Friday, 5 February 2016

Thick and thin yarn blanket C25

This blanket, C25, was part of my attempt to finish odd yarns that don't readily fit into blankets.  I had in fact already put this yarn in blanket #157, but didn't like it enough to continue.  It consisted of three hanks of blue black white yarn, thick and thin, unlabelled but I think acrylic.  The thin parts are so thin that I had to include a second yarn, and I used a navy acrylic that I bought for some purpose and now can't remember what.  There was enough anyway.




Since I had no way of estimating how far the yarn would go, I went for a log cabin construction.  It worked well.  I liked the texture of the yarn.  The acrylic disappeared nicely.  I stopped knitting when I ran out of the thick and thin yarn.









The edging was done using the Moda cotton ramie left over from the Sarisilk blanket.  The colour and thickness were both right.

Looking at the blanket now it is obvious that the blocks aren't regular.  I thought it was my tension that was at fault - I had started knitting more loosely.  I have since worked out the problem.  Log cabin generally works because in garter stitch one stitch equals one ridge.  For me it doesn't; one stitch is wider than one ridge.  This is why tension squares don't work for me.  If I change to a smaller needle I get the same number of stitches but fewer rows.  (So the advice to change needle size seems glib.  What do you do then?  I recalculate the number of
stitches.  I would knit a smaller size, if it were possible but I usually knit the smallest size anyway.)  The solution I'm trying with my current project is to knit a looser tension, ie larger needles than I would normally use.  I hope it works.

This blanket was a nice project, nice knitting, nice result.  Totally unnecessary purchase of yarn.






Thick and thin yarn blanket C25
thick and thin acrylic yarn, navy acrylic DK, cotton ramie yarn for edging
size 6.5mm needles
Tension:  12 st per 10 cm
Size 85 cm by 90 cm, 580 gr
Knitted 15 September to 23 October 2015

Friday, 29 January 2016

Marrakesh Crochet blanket


This is my second blanket from the Comfort Knitting and Crochet Afghan book, although it is very different from the pattern.  The pattern is by Donna Yacino and it is called Marrakesh,  in Tunisian crochet.  I have never tried Tunisian crochet; I have seen other people do it and it does not seem difficult.  But I don't own a Tunisian crochet hook, and, as I would need several to try out the tension, I don't want to make the investment.  And, where do you buy them?  They are not widely available.  I could get them from the internet, but I do like to see what I buy.  And, it is not wise to try out a new technique on as large a project as a blanket.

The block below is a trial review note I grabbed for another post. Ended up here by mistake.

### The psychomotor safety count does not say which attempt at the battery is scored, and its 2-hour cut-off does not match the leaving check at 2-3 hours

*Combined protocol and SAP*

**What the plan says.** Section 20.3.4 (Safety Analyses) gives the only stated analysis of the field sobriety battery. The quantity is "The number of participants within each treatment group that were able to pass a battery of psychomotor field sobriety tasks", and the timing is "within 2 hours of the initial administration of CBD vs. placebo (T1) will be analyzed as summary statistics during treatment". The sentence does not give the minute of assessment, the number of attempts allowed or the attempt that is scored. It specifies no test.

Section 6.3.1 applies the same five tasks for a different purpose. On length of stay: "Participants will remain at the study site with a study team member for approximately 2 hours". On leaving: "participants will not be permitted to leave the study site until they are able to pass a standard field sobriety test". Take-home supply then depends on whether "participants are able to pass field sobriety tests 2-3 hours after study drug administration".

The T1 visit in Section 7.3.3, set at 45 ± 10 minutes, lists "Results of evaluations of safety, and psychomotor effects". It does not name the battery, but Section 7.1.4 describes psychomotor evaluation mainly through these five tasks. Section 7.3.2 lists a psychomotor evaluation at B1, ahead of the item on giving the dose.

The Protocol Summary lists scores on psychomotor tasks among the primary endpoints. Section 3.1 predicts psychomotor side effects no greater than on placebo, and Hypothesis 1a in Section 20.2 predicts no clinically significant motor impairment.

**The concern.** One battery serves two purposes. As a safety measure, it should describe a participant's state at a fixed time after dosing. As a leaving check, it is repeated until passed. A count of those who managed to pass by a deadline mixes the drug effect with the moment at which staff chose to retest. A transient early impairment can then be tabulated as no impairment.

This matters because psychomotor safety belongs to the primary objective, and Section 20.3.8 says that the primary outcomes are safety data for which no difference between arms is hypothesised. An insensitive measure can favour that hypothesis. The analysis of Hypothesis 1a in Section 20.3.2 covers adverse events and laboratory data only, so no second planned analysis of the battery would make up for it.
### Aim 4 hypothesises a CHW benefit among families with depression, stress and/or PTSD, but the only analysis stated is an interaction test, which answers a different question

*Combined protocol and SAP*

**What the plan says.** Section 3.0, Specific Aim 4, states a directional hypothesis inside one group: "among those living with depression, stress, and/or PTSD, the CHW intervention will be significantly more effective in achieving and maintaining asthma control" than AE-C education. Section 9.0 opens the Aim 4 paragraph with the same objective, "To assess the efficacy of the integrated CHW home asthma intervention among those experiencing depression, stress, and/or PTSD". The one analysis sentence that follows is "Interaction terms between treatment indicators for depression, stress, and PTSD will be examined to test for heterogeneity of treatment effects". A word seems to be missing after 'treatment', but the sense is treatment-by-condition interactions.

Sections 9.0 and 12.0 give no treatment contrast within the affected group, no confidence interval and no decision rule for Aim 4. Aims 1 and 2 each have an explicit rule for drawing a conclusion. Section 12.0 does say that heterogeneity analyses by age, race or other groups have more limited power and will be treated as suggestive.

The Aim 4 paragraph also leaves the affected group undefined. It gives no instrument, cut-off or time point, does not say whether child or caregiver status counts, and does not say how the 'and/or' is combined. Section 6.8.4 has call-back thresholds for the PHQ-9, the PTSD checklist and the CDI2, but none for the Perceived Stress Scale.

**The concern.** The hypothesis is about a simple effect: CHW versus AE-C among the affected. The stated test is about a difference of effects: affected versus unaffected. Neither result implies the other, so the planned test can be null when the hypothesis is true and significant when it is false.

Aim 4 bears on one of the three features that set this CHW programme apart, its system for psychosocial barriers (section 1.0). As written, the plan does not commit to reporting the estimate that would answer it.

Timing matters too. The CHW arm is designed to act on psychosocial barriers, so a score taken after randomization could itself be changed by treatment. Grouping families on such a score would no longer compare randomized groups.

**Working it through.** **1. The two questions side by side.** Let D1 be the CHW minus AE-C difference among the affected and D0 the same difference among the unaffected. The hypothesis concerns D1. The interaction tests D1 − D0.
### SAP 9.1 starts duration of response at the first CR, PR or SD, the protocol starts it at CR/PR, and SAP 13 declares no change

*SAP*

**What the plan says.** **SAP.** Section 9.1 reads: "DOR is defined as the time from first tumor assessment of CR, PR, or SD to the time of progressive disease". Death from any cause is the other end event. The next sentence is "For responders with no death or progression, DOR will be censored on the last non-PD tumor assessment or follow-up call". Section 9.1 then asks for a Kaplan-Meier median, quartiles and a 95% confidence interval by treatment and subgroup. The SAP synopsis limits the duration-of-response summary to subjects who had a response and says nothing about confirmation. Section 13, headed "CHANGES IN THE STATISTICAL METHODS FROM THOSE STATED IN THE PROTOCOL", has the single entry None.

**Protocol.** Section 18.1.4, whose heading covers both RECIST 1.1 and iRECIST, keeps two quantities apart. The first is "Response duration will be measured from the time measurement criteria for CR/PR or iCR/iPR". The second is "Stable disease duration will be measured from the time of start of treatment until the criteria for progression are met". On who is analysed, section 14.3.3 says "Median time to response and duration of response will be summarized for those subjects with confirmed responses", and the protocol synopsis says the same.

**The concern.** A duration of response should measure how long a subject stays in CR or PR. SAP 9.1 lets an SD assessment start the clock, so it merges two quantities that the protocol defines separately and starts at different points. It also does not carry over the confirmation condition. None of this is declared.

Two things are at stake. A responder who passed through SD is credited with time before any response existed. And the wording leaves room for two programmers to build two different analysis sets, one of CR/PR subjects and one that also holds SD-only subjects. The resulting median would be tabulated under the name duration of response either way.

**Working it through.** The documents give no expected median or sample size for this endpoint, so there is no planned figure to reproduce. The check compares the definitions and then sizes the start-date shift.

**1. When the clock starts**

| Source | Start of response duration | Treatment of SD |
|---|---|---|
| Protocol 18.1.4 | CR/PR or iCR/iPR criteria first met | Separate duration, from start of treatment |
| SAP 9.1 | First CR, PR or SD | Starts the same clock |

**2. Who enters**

So I decided to do it in a crochet stitch that look similar to the Tunisian stitch, standard double crochet.  The pattern is done in three panels, presumably to accommodate the length of a Tunisian crochet hook.  Ordinary crochet has no such limitations, so I did it in one.  I started with a new technique for me, foundation crochet.  It worked fine, and I prefer it to starting from a chain, so I will use it again.





The yarn choice started with the pink Sandnes Mandarin Soft cotton.  I bought a lot of 10 balls against my better judgment, because it is a Norwegian brand.  It is a very nice cotton, soft as implied by the name.  Because it is loosely plied you do have to watch out that it does not split.







The second yarn came from a garment in the yarn store, this cotton chenille knitted jacket with a cable design.  I bought it, not for this project, but because I liked the blue colour, and chenille gives a nice texture to knitted blankets, although it is difficult to knit with because it is non-stretchy.  Here I thought it would look nice with the pink.  It might be Rowan yarn and Rowan pattern, but I could not find it from a quick search.  It has got the buttons you find on Rowan garments.


These two yarns are both aran weight cottons.  I added other similar balls of cotton yarn from the yarn store in suitable colours.  (I didn't use all the yarns in the picture.)  I arranged the yarns chosen in a pleasing order and started the crochet.








I enjoyed doing this.  I think because it was mindless crochet.  I could pick it up at any time and keep going without thinking about pattern or yarn.  There was interest in adding the next ball in a different colour.  When I came to the end of one ball I added the next.  I enjoyed the crochet with some yarns more than others.  My favourites were Rowan Blue Jeans and an old Pingouin Coton Naturel 8 Fils.  The chenille yarn was not a problem.